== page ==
Parham Environmental

Waiahi Hydroelectric Plant Assessment

Dr. Parham recently completed a hydropower assessment in Hawaii titled:

Assessment of the environmental impact of the Upper and Lower Waiahi Hydroelectric Plants on the native stream animals with respect to habitat changes, barriers to migration, and entrainment using the GIS model-based Hawaiian Stream Habitat Evaluation Procedure

Kaua’i Island Utility Cooperative (KIUC) operates the Upper and Lower Waiahi Hydroelectric Plants in the Wailua River Watershed and is currently seeking to convert from an annual lease to a 65-year lease for water rights. The Hawaii Division of Aquatic Resources (DAR) recommended that the Hawaiian Stream Habitat Evaluation Procedure (HSHEP) be applied to the Wailua River to provide quantification of the amount and distribution of native stream animal habitat and the impacts on native stream animals’ habitat resulting from the Upper and Lower Waiahi Hydroelectric Plants. Two scenarios were to be compared with the HSHEP model:

  1. To assess suitable habitat in the situation with the hydropower plant and other major infrastructure and land use conditions as they currently exist, and
  2. To assess suitable habitat with the hydropower plant removed and all other conditions the same.

Eight species of native stream animals were selected for the purposes of quantifying habitat availability in Wailua River. The list includes five species of fish, two species of crustaceans, and one species of mollusk. This group contains the characteristic amphidromous stream animals found in Hawaiian streams.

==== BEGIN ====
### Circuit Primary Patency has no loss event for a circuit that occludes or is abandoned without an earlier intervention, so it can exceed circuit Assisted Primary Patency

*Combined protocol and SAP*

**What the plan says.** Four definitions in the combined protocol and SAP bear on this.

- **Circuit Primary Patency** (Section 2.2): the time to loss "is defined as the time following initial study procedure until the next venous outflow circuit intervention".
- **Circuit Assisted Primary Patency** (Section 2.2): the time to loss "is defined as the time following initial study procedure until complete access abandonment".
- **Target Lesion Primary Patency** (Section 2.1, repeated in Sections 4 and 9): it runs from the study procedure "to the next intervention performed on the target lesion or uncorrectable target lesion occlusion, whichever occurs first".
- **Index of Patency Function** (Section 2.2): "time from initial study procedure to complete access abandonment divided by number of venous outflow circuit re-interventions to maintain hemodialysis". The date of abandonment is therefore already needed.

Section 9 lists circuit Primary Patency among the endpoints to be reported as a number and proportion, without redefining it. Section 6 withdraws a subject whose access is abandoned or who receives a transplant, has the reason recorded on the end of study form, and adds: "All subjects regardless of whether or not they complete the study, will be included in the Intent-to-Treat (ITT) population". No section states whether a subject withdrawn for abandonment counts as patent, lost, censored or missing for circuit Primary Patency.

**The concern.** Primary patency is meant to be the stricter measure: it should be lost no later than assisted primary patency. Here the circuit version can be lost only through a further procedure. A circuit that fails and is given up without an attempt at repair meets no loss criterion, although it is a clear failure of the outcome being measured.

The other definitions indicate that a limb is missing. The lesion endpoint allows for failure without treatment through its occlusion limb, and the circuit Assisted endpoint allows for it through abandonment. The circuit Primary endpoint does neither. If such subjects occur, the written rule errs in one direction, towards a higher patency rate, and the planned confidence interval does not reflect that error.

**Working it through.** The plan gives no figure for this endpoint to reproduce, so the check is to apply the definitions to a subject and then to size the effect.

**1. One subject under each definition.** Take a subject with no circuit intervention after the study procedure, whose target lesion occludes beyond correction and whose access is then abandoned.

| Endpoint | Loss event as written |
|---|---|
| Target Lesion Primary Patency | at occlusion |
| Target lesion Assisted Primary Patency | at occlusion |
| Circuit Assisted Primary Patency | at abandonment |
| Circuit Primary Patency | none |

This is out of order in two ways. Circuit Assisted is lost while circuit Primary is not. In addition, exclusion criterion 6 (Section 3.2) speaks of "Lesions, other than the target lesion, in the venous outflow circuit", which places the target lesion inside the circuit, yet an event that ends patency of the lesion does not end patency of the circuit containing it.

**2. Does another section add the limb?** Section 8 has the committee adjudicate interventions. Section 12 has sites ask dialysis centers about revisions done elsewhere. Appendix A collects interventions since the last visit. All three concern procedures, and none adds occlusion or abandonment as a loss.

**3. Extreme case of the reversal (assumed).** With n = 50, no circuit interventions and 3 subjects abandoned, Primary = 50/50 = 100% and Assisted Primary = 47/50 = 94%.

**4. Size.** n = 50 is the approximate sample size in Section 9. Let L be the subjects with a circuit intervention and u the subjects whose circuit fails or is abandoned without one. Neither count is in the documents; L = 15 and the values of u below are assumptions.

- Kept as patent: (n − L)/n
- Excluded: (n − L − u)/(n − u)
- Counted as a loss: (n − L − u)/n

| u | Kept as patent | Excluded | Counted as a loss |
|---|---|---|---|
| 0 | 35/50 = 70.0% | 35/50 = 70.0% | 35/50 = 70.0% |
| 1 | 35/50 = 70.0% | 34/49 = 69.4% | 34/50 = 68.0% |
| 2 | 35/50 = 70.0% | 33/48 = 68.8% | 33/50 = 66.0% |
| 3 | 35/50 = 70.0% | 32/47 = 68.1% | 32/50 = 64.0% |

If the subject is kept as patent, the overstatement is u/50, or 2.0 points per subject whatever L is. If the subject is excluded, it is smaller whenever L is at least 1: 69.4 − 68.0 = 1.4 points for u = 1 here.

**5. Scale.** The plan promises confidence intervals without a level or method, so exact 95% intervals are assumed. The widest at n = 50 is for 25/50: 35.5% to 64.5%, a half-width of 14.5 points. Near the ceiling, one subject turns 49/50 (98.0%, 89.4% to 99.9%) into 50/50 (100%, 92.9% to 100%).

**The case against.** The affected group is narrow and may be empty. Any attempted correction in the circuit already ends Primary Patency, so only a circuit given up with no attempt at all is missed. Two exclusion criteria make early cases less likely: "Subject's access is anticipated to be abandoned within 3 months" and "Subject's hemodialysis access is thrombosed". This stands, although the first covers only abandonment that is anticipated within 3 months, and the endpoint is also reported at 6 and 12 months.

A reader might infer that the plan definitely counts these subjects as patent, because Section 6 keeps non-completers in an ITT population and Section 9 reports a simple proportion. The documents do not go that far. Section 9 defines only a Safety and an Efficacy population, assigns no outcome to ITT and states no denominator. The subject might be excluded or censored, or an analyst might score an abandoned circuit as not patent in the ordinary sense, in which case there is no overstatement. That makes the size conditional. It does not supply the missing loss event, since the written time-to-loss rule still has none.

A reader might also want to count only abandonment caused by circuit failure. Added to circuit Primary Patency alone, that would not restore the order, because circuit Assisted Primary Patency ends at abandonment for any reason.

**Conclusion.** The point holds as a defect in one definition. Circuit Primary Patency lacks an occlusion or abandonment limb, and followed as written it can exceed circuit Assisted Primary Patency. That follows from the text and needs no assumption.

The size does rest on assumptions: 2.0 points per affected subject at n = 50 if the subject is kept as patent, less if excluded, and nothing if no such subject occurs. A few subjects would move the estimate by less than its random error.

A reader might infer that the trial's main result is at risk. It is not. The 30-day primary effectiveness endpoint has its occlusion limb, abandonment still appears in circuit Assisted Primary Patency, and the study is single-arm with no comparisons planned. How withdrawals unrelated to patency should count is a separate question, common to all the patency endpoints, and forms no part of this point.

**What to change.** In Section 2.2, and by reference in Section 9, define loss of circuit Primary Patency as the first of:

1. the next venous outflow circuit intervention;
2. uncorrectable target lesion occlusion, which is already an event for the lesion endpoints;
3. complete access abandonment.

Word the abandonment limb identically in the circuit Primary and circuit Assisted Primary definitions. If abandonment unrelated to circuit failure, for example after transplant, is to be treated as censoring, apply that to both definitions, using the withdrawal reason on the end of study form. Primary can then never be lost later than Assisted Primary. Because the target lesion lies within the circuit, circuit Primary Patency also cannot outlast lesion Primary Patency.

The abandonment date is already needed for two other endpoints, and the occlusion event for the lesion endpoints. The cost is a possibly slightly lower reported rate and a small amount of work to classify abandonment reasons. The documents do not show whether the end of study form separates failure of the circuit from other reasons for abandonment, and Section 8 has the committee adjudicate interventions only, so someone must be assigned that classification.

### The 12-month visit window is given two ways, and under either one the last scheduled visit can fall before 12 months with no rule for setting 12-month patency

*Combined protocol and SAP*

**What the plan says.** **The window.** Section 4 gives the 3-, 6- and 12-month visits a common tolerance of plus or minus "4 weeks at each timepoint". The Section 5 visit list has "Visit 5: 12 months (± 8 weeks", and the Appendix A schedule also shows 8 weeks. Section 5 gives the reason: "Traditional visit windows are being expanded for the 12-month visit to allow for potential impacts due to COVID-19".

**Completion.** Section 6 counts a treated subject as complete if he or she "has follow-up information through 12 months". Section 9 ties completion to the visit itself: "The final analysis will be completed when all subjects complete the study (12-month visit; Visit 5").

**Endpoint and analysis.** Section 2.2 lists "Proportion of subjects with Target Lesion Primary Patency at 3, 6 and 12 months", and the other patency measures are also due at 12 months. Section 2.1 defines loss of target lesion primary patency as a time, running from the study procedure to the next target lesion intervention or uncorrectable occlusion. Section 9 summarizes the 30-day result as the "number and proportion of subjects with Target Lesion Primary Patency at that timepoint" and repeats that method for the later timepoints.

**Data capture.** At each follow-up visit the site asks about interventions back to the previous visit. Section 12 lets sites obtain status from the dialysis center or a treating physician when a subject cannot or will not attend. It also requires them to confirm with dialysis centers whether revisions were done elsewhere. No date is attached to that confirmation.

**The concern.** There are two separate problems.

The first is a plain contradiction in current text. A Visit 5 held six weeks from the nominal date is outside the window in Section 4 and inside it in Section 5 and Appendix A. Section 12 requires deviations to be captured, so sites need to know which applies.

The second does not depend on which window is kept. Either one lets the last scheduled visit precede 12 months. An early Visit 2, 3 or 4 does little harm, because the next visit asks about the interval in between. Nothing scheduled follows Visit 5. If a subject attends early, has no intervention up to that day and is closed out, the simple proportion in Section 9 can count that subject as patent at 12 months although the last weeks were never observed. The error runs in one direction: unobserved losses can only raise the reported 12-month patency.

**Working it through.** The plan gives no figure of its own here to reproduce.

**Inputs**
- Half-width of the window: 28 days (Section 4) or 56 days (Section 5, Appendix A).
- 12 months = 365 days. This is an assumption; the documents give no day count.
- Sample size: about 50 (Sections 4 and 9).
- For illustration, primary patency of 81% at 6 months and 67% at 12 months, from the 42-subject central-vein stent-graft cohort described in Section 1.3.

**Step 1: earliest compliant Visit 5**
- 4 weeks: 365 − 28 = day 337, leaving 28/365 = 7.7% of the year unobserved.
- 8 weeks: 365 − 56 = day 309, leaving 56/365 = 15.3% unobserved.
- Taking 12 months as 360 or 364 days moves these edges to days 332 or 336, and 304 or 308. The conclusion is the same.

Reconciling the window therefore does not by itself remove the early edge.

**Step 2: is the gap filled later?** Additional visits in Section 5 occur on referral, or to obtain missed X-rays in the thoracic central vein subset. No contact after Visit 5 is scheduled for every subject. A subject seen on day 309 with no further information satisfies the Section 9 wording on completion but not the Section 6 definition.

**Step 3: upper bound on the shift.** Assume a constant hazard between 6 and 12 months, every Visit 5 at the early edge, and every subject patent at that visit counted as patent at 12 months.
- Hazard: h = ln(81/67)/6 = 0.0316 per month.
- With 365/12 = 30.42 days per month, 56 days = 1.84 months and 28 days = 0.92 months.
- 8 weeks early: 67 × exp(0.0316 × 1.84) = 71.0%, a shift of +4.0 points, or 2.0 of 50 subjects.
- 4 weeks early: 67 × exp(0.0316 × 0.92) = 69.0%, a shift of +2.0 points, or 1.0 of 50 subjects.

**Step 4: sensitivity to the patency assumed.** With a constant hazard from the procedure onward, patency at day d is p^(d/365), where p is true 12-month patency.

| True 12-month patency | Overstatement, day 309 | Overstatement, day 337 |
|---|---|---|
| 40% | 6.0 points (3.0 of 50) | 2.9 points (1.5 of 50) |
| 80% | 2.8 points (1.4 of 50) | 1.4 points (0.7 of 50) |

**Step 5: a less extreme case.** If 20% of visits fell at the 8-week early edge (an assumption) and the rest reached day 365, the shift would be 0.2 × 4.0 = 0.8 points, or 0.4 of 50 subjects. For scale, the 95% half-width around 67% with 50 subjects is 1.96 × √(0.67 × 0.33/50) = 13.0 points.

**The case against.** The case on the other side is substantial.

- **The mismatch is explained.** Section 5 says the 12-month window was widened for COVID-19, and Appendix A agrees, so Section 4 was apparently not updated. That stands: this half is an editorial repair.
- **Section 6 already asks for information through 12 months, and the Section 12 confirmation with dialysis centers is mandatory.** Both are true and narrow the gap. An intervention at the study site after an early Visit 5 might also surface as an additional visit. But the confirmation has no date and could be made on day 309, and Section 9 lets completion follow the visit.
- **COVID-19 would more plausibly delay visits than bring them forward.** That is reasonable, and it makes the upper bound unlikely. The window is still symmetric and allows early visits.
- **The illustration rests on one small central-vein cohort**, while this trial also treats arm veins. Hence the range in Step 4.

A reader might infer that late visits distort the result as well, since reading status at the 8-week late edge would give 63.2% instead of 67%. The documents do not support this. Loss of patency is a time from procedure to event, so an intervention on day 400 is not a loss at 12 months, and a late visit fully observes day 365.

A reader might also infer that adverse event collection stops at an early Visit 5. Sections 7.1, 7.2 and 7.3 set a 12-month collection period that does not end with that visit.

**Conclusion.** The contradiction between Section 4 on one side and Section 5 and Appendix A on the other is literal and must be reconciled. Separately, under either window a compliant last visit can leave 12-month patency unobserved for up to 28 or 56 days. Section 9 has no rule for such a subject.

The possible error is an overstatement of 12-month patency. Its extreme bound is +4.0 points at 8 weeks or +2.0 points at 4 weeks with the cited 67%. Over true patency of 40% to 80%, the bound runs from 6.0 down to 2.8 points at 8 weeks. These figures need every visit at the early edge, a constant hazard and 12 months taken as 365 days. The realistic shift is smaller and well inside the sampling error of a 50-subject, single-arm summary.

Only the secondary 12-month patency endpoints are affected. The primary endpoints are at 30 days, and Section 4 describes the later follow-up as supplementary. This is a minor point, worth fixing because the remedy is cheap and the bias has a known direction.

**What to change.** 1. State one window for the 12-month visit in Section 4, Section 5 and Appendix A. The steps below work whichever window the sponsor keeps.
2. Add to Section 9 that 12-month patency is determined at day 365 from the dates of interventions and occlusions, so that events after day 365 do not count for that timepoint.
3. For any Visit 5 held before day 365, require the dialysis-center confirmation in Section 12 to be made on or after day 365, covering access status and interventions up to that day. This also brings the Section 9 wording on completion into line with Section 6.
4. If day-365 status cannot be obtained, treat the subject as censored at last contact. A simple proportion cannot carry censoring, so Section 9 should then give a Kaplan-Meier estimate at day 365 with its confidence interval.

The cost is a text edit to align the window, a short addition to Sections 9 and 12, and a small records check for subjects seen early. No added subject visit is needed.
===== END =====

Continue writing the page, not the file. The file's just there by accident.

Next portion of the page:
Results from the HSHEP model suggest that the non-climbing stream fishes, Stenogobius hawaiiensis and Eleotris sandwicensis, the native shrimp, Macrobrachium grandimanus, the climbing fish, Lentipes concolor, Awaous guamensis and Sicyopterus stimpsoni and Neritina granosa (mollusk) had no or little habitat lost due to the hydropower facilities and thus none of these species were expected to be negatively influenced in the future by the hydropower facilities. The majority of habitat units predicted in the HSHEP model to be lost as a result of the Upper and Lower Waiahi Hydroelectric power plants systems involved habitat for the native mountain shrimp, Atyoida bisulcata. The hydropower system was predicted to eliminate 9.7% of the total amount of habitat found in the Wailua River system for this species.

Entrainment of stream animals is predicted by the HSHEP model to be the greatest impact for the Upper and Lower Waiahi Hydroelectric power plants and associated water collection systems and therefore actions to limit entrainment would be beneficial to stream animals. The main diversions on the North Fork, ‘Ili’ili’ula, Waikoko, Waiaka, and Waiahi Streams all divert a large percentage of low to moderate flows. As a result, most downstream drifting larvae will be entrained in the diversion system. The single most influential barrier in the HSHEP model was Wailua Falls on the South Fork of the Wailua River. It essentially eliminated passage for all native amphidromous species with the exception of Atyoida bisulcata.

  1. While this project was not designed to look at ways to improve or optimize the current operation of the Upper and Lower Waiahi Hydropower system, two primary actions could be recommended for improving stream animal populations associated with the hydropower facility.
  2. Optimize the location and amount of water diverted and design permanent downstream water releases within the diversion system in order to maximize habitat and aid passage for Atyoida bisulcata while retaining current diversion quantities. The use of this HSHEP model for Wailua River would be an excellent resource to aid in optimizing downstream releases by testing various scenarios.Reduce entrainment of Atyoida bisulcata into the generation facilities to avoid mortality associated with passage through the turbines.